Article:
“Way back when the Klaxons sat down and tossed out the term “new-rave” as a joke description for a new genre sweeping the nation, did they really know the impact they were about to unleash? With the third series of The Mighty Boosh returning with a punch-line based around the concept of new-rave and making new what was old, its fair to say that 2007 has been a major year for the three-piece.” Andy Reilly

There are a whole list of bands doing the New-Rave thing in their own way, but none have made a mark with quite the splash on the mainstream music world as Klaxons. With the Mercury Music Prize under their belt, alongside countless sold out tours and major festival performances, not to mention romance and broken bones which saw the band become tabloid newspaper fodder, where do you begin when considering the year this lot have had? With the album of course, because, playing live aside, that’s what a band should be judged on.

A succession of singles and headline grabbing live shows in 2006 meant that, along with the View’s album, this was the most eagerly awaited release of the New Year. Whether you were desperate to see how the band would develop, or simply waiting for the bubble to burst with an album that couldn’t live up to the hype, the arrival of ‘Myths of the Near Future’ was an exciting moment.

But why the hope they might fall flat on their arse? They are after all, just a band making a few tunes for the entertainment of others. This was primarily because a certain weekly music magazine that at last check doesn’t shift as many copies as Kerrang! Were championing them as if Che Guevara was riding into town at the head of an electronica revolution. Klaxons headlined the NME’s Nu-Rave Tour in the autumn of 2006,
reviewed here, and the band were to hit the road again with the magazine in February for their annual awards tour. Seizing the moment, the NME put on two tours, one for the more guitar driven folk featuring The Automatic and the View, and the other, under the banner of Indie Rave, saw Klaxons joined by CSS, Sunshine Underground and New Young Pony Club.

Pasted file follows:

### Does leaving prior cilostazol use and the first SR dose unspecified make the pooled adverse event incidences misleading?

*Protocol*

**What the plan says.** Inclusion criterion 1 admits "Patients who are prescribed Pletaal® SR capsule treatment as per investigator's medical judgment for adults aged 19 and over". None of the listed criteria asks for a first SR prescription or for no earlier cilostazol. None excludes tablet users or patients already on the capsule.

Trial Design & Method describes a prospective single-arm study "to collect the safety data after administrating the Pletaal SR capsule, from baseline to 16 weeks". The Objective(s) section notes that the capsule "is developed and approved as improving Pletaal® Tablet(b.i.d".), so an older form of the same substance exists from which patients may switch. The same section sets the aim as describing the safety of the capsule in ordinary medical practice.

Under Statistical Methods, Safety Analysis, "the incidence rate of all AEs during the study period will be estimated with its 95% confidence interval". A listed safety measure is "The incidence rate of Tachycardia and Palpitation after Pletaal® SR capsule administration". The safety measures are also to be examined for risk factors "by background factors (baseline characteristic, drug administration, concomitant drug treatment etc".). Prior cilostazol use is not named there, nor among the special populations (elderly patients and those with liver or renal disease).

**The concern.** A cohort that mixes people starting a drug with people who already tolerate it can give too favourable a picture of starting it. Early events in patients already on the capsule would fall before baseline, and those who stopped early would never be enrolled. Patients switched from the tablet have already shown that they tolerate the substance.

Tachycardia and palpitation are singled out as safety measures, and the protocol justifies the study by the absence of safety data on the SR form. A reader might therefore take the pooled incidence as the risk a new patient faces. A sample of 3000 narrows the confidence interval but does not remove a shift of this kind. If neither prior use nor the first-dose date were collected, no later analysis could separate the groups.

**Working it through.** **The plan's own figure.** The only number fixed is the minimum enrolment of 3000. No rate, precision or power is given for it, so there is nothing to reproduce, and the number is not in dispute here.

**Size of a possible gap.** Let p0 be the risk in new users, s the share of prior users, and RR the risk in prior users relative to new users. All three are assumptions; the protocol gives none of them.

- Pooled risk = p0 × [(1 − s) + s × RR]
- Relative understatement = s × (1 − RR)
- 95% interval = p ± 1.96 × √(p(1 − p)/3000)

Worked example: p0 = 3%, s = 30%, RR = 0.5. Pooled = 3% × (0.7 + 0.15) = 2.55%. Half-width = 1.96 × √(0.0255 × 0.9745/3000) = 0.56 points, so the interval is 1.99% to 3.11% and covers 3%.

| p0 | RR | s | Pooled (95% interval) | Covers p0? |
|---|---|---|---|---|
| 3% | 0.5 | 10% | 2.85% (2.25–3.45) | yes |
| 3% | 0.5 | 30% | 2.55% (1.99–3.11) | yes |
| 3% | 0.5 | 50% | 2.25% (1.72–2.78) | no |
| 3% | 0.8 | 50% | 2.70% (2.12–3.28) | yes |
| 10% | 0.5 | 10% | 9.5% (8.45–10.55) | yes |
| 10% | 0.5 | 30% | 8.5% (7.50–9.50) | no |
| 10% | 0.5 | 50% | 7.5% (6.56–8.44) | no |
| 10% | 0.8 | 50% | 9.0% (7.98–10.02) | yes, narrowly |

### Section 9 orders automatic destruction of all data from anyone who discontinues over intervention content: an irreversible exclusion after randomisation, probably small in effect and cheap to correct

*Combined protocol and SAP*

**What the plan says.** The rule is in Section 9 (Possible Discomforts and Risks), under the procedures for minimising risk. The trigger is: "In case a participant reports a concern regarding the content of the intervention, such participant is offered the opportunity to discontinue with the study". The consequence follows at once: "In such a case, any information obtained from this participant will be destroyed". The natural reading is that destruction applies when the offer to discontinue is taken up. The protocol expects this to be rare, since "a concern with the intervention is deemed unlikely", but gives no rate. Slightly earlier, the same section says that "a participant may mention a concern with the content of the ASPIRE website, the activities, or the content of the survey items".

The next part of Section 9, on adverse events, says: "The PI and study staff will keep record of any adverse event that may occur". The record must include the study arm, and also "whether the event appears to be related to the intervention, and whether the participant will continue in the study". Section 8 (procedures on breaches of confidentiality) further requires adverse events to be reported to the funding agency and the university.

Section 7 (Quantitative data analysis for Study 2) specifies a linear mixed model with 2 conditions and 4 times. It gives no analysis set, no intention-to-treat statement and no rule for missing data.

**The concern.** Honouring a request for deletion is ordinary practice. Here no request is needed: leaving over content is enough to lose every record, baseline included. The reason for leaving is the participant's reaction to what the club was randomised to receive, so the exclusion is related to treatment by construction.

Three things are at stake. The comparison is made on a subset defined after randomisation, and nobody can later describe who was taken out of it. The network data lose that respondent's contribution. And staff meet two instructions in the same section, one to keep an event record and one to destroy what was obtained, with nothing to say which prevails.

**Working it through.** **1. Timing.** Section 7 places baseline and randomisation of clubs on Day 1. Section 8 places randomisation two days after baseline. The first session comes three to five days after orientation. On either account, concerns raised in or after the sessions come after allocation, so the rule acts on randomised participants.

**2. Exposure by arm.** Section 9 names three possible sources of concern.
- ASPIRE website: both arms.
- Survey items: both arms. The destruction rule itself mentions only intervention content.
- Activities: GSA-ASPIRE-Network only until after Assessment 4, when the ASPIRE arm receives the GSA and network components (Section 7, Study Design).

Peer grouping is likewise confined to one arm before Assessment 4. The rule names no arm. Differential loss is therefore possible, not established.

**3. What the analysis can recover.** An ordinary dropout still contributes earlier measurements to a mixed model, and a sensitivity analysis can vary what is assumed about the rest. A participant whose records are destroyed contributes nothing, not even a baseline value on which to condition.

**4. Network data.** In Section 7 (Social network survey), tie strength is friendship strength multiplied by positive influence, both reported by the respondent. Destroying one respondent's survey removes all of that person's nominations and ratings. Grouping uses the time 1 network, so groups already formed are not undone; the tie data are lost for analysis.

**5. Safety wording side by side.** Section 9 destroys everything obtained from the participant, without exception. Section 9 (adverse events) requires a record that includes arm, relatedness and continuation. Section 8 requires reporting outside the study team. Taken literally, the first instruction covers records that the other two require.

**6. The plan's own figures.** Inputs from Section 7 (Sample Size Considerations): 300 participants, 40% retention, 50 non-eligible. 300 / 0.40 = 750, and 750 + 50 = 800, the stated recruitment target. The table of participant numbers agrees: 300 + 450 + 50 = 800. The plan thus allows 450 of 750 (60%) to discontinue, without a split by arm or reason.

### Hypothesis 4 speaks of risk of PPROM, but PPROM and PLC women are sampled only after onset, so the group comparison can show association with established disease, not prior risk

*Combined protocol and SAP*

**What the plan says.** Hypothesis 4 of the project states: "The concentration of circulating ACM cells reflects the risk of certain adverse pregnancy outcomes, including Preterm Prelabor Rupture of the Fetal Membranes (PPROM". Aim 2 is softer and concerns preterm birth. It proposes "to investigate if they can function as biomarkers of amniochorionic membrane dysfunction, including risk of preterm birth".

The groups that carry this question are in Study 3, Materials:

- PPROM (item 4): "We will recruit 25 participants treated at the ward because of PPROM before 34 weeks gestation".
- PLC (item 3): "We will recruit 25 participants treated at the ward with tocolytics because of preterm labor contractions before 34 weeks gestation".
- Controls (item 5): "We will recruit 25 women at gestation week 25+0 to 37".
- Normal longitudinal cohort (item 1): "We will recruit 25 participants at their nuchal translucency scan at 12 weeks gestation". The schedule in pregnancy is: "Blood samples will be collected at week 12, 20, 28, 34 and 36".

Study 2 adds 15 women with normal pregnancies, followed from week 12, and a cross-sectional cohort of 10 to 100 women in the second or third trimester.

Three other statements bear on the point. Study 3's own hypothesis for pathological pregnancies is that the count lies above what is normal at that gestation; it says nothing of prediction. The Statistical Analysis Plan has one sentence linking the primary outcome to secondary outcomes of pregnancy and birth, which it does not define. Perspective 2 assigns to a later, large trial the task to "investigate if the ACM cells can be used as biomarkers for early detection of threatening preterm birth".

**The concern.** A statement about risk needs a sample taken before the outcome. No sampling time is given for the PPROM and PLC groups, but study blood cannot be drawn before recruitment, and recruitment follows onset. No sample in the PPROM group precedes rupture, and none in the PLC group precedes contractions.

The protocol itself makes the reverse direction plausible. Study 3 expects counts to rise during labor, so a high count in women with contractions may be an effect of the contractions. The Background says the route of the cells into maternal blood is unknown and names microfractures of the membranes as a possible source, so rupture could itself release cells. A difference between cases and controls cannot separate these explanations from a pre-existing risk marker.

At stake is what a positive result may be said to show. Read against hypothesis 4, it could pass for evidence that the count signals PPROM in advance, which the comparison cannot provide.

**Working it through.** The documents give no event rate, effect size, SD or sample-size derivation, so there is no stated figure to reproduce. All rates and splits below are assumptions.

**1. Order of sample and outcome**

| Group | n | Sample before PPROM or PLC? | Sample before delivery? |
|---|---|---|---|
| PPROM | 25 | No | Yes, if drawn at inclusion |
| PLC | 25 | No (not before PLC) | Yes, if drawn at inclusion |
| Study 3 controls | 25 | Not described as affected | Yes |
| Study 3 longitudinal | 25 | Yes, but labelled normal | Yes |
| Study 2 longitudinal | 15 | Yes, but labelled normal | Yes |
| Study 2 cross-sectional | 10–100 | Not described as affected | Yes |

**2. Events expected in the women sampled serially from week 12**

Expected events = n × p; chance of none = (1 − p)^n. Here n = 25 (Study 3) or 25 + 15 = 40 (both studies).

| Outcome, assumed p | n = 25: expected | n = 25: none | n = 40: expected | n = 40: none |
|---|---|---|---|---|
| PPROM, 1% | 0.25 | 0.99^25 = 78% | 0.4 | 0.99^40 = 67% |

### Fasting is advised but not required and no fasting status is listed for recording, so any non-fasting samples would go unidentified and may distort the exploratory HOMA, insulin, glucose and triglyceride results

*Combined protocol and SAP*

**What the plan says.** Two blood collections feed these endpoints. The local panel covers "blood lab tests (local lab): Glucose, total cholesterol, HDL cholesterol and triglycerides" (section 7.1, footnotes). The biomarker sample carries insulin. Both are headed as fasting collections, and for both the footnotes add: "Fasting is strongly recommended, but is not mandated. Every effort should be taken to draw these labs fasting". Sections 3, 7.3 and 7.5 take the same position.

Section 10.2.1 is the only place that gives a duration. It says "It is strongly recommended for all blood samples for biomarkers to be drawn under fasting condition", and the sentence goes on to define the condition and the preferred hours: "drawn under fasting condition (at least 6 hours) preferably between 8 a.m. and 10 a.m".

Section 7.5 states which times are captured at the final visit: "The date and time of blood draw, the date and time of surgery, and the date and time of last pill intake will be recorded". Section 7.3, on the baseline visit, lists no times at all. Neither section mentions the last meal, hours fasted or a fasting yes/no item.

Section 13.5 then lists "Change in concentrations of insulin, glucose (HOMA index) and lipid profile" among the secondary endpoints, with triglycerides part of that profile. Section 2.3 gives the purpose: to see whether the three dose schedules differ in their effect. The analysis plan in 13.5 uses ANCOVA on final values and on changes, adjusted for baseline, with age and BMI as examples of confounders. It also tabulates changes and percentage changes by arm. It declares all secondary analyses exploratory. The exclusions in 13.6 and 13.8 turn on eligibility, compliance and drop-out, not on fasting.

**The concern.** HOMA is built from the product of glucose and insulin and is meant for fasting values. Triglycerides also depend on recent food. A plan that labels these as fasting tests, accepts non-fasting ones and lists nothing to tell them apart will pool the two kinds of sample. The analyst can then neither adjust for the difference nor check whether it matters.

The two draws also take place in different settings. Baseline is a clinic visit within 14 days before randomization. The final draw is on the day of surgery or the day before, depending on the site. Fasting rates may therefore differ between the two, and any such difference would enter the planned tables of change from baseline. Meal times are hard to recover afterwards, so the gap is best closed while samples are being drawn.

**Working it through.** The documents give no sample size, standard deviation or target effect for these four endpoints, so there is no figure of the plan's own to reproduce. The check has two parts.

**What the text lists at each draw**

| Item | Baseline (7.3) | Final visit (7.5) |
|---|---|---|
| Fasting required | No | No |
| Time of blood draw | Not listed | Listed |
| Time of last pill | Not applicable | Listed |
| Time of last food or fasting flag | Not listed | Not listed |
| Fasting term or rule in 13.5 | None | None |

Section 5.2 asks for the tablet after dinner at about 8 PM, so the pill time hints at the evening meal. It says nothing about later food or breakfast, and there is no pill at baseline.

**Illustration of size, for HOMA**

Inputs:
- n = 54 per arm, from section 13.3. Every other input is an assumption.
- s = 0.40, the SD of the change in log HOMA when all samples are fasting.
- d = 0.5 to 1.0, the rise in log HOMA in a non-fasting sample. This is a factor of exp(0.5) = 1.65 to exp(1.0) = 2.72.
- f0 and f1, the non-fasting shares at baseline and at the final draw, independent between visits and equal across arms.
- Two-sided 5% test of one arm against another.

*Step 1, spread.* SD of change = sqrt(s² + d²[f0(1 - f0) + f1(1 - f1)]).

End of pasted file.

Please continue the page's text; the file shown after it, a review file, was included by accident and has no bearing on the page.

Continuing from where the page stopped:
Our reviewer Andy Reilly kept a close eye on the rise of New-Rave in it’s early days, and after seeing Klaxons, Shitdisco and Datarock in Glasgow in October, offered
this assessment of the bands, the scene and the publicity it was generating.

The album duly arrived, and was the instant hit most expected it to be. Sales aren’t always a barometer for quality, but those who were hoping for a continuation of what they’d seen live and heard with the singles, weren’t disappointed. It wasn’t perfect, few debut albums are, but it did show that the band had enough by way of decent material, not to fall into the all hype and no substance category. Andy considers the record’s strengths and weaknesses

More tours followed, we caught them in
Portsmouth in June, with Glastonbury, T in the Park, Reading and Leeds on their schedule for the festival season.

A frantic twelve months was rounded off in style as the band picked up the Mercury Prize in September, ahead of yet another set of sell out shows. They beat off competition from Arctic Monkeys, Amy Winehouse, The View, Maps, New Young Pony Club, Young Knives, Bat For Lashes and Jamie T to take the award for best UK album. They were set to make an appearance on BBC TV the following morning, but, as was reported by the publication that has hung on to their coat tails more than most, they weren’t in a suitable state to do the interview, meaning an NME journalist did the honours instead. Fitting in a way since from the outside looking in, both parties have done each other proud, with one playing storming gigs on tours promoted widely by the other. That said (as Andy Reilly wrote back in 2006), “they would be standing on the edge of a breakthrough even if it wasn't for the NME's involvement so lets not get carried away in thinking the band owe anything to the magazines patronage, they might be speeding the process up slightly but there's nothing happening now that wasn't bound to happen.”

And that ultimately is the point, and why they’re listed as one of our bands of 2007. The press, music or otherwise, have been great for Klaxons, but they created a sound, and a party to go with it, that has been lapped up by thousands up and down the UK for the past eighteen months or more. Sure other bands are doing it too, some before the Klaxons came along, but it can’t be argued that the plan certainly came together: and the masses loved it!

You can see who else we’ve featured by
clicking here.